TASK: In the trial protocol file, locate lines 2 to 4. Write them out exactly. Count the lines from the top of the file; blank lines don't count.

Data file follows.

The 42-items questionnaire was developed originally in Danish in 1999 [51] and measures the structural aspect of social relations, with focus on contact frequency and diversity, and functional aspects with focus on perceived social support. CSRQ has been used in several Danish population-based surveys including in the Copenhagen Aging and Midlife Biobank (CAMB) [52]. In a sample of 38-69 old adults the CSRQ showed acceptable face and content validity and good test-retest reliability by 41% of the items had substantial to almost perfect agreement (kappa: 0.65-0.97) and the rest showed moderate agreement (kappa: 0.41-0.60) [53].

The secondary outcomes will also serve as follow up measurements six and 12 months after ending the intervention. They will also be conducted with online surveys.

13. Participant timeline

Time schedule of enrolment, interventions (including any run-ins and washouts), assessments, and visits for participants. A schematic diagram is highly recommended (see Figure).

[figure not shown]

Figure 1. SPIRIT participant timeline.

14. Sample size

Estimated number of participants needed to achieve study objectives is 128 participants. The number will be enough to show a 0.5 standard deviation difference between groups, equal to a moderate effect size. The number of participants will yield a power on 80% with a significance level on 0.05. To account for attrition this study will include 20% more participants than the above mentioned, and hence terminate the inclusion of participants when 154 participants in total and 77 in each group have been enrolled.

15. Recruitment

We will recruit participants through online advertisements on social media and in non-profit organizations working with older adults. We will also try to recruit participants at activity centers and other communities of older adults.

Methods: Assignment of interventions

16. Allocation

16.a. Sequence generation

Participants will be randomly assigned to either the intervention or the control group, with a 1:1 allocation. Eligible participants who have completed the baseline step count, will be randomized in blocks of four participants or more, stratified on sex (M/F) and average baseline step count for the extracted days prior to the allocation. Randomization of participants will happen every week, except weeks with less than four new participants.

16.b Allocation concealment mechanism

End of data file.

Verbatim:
The secondary outcomes will also serve as follow up measurements six and 12 months after ending the intervention. They will also be conducted with online surveys.

13. Participant timeline

Time schedule of enrolment, interventions (including any run-ins and washouts), assessments, and visits for participants. A schematic diagram is highly recommended (see Figure).